The HeadScratcher Post Archive
April  2013
Abstract Thinking
       April 2013 The Headscratcher Post Headscratchers LLC    Edition 90

Learn more about our on-site, customized, Critical Thinking Workshops

Abstract Thinking and 3 steps to get there.

A long time ago, while in a high school physics class, a classmate turned to me and said, "I get 100% on the tests because I know what formula to use on what problem, but I don't really understand why ". This classmate memorized when to use what rule, but was lost when given a new kind of problem. Another classmate however understood what the formulas meant, and was able to apply this understanding to any problem.

In the business world, there are problems we face when the "If this happens do this" rule works well. However, there are many problems that, while similar, are different enough to warrant some thinking. This is when those who have learned how to be abstract thinkers thrive.

Abstract Thinking - The ability to take the collective learning from individual instances, understand the similarities, differences and meaning of the relationships, and apply that learning to new instances resulting in solutions.

Abstract Thinking is important. Abstract Thinkers can figure out the relationship between former problems and solutions and apply those relationships when encountering new problems to form new solutions.

We informally learn abstract thinking as we grow up by watching and comparing multiple similar situations. For many, formal abstract thinking is first encountered in math, when introduced to "X" in algebra class. For example; the nomenclature 4 times X =, where X can represent any number.

When helping people learn how to apply what they know to new situations, you are essentially teaching them how to abstract what they know and apply it to situations that are new. Some people can pick up the abstract concept right away, others take a little longer. We use 3 steps to help people understand the abstract.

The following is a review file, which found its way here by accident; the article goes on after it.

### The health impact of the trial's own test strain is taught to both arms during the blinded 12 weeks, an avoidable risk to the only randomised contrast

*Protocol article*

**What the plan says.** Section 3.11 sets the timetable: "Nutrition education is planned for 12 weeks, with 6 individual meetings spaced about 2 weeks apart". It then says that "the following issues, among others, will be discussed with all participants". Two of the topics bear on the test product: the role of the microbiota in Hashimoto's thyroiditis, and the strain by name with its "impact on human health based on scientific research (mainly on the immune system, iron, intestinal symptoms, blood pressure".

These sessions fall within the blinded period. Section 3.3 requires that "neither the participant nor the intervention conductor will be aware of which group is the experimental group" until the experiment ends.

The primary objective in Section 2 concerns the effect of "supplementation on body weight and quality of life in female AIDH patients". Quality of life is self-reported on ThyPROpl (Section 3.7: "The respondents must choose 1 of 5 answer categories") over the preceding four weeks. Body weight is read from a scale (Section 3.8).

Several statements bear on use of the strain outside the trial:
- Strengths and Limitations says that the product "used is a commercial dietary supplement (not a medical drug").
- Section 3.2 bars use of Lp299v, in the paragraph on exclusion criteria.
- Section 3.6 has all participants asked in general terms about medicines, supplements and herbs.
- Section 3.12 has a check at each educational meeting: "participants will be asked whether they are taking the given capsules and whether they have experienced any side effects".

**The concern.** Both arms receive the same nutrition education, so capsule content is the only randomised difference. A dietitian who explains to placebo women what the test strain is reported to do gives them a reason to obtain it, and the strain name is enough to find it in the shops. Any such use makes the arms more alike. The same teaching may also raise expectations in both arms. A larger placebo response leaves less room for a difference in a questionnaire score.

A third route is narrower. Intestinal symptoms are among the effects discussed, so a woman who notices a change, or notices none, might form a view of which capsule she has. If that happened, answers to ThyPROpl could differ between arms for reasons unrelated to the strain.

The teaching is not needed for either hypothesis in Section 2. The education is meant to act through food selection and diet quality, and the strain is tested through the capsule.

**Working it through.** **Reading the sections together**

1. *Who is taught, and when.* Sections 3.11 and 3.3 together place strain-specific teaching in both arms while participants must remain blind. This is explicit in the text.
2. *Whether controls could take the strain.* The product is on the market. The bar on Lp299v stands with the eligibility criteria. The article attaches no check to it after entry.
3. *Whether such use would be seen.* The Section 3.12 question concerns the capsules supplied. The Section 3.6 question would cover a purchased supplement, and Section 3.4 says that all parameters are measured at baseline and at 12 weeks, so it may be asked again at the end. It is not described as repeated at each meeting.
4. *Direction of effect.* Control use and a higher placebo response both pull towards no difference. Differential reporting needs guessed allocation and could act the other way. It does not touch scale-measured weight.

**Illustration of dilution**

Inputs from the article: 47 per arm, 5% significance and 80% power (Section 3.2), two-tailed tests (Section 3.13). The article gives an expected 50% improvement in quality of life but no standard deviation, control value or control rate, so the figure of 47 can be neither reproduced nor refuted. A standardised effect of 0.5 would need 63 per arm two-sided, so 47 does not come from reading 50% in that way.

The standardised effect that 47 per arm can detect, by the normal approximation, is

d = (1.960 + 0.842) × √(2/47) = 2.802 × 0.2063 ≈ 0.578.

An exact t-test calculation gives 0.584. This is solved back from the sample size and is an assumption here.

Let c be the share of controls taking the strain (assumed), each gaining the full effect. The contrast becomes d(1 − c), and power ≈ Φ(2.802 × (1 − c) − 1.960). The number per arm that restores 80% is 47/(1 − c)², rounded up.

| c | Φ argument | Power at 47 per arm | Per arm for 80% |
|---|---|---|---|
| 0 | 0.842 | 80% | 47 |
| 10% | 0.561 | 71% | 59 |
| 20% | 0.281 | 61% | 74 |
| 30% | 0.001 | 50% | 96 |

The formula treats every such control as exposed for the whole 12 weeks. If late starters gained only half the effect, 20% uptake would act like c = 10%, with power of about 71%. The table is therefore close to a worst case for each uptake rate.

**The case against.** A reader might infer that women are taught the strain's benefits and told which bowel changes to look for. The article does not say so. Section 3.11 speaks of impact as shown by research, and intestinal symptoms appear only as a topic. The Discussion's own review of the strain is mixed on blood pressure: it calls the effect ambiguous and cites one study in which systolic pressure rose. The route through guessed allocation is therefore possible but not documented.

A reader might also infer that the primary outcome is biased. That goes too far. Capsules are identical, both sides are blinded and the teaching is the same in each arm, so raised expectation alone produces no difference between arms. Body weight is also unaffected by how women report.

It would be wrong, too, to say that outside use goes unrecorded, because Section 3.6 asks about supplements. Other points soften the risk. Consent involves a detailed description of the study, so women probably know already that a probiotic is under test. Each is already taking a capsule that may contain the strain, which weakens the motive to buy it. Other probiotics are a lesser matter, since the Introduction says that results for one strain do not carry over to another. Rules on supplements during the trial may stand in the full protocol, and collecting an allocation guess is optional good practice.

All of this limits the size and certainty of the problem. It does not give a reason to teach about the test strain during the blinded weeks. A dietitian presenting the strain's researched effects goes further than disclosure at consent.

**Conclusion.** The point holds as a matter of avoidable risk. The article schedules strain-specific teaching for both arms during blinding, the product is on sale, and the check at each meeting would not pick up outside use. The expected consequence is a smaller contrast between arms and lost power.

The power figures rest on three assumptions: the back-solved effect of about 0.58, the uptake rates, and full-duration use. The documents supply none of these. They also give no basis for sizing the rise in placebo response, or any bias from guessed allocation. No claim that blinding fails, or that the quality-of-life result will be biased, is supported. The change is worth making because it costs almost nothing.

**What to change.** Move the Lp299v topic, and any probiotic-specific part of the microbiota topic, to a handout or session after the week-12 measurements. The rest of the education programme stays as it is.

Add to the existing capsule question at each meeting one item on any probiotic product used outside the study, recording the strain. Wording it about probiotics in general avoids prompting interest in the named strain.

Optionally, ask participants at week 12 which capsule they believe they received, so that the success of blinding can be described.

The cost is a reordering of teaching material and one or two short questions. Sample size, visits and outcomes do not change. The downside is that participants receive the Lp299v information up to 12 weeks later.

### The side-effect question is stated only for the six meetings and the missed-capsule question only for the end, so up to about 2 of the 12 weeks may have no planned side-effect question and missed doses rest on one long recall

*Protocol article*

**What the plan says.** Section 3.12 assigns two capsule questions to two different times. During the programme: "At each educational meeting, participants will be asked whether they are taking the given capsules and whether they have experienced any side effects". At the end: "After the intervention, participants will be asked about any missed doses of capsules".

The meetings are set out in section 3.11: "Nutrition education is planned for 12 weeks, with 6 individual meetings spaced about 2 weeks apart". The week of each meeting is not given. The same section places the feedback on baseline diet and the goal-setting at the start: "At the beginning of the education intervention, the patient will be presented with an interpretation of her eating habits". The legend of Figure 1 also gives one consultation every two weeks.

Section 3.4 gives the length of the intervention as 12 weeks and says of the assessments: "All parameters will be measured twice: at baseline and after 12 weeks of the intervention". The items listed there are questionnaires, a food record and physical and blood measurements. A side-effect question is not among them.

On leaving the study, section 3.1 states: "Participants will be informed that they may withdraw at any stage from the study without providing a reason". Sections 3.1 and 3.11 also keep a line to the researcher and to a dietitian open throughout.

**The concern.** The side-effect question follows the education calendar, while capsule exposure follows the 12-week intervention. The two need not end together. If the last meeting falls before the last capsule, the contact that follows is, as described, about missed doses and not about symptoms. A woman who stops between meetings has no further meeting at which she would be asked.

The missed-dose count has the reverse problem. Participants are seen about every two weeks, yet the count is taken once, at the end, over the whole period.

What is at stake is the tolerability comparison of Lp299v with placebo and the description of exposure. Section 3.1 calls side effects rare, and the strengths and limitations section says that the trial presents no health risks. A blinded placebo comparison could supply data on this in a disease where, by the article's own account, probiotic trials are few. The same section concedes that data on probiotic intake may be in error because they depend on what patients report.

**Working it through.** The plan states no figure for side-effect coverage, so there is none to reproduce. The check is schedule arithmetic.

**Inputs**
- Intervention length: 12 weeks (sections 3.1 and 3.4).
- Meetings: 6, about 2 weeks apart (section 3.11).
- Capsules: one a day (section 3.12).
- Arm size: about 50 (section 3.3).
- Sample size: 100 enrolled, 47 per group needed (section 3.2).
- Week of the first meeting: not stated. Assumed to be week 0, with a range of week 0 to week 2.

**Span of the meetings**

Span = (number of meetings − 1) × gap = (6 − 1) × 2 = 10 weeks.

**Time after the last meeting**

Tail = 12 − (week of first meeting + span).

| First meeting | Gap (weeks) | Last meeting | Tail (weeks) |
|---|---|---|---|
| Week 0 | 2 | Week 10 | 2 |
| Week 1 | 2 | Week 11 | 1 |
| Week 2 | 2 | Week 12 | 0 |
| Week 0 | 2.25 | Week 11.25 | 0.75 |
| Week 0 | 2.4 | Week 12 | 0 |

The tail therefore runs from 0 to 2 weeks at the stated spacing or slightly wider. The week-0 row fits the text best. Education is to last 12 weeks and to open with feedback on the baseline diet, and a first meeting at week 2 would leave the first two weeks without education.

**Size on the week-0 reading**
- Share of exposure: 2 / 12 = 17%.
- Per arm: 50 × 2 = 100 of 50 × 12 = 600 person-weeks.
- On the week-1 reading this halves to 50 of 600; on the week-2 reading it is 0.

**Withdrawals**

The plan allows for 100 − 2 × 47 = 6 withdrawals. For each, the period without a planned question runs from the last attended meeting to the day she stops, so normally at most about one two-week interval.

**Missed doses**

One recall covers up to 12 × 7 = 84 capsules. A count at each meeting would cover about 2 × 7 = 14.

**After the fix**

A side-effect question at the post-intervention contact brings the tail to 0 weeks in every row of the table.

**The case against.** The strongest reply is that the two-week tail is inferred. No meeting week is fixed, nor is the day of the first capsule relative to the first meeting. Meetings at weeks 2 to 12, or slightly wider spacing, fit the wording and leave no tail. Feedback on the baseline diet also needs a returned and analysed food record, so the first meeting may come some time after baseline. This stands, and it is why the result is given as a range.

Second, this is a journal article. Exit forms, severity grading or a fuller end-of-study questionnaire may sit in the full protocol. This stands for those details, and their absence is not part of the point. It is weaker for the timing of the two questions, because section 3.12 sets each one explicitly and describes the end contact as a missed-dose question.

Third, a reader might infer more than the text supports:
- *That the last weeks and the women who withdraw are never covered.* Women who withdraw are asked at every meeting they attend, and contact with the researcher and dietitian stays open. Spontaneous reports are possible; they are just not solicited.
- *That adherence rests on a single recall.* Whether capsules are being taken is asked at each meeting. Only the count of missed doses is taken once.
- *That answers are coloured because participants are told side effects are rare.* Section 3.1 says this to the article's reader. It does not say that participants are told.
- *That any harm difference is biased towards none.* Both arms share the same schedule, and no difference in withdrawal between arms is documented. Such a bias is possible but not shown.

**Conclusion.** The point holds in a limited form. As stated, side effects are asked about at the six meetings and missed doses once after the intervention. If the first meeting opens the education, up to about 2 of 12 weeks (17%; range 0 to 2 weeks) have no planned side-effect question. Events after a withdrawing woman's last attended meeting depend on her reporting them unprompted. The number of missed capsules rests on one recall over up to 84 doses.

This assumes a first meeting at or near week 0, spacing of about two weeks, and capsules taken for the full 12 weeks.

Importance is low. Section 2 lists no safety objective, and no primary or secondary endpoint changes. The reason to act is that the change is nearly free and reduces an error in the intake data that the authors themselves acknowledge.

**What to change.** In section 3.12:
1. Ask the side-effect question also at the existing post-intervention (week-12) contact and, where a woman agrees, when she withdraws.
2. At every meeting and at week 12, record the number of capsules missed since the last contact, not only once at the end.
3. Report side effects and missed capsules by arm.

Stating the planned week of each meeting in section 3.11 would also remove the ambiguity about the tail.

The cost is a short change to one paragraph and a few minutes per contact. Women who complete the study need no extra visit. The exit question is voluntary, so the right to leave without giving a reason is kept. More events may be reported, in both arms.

1. Show specific examples, of problem and solution. Explain why. Show at least three of these that are related, and represent the same problem-solution set.
  2. The next step, and very important, is to ask if they want to learn how to apply the concepts of those examples to other situations. You have be ready to learn the abstract in order to learn the abstract. This is a conscious change of view. Once people understand that the conversation is shifting to a more general case, they are ready to learn the abstract. They won't learn the abstract if they are focused on a specific instance and are stressed about solving a particular problem.
  3. Now, point out the relationship between specific cases and a general situation or problem. Abstract learning has begun.

Of course it takes longer than 1,2,3 shazam, and the abstract is learned. However, it is important to recognize that learning the abstract requires a shift in perspective from solving a specific problem to learning a skill.

The Takeaway. Abstract Thinking is what we hope everyone can become really good at. With this skill you can solve new problems using the learning from past problems, even though they are different. Teaching abstract thinking takes multiple specific examples, a clear explanation of how they are related, a conscious shift of focus, from a particular problem to a more general rule and/or concept, and patience in the process.

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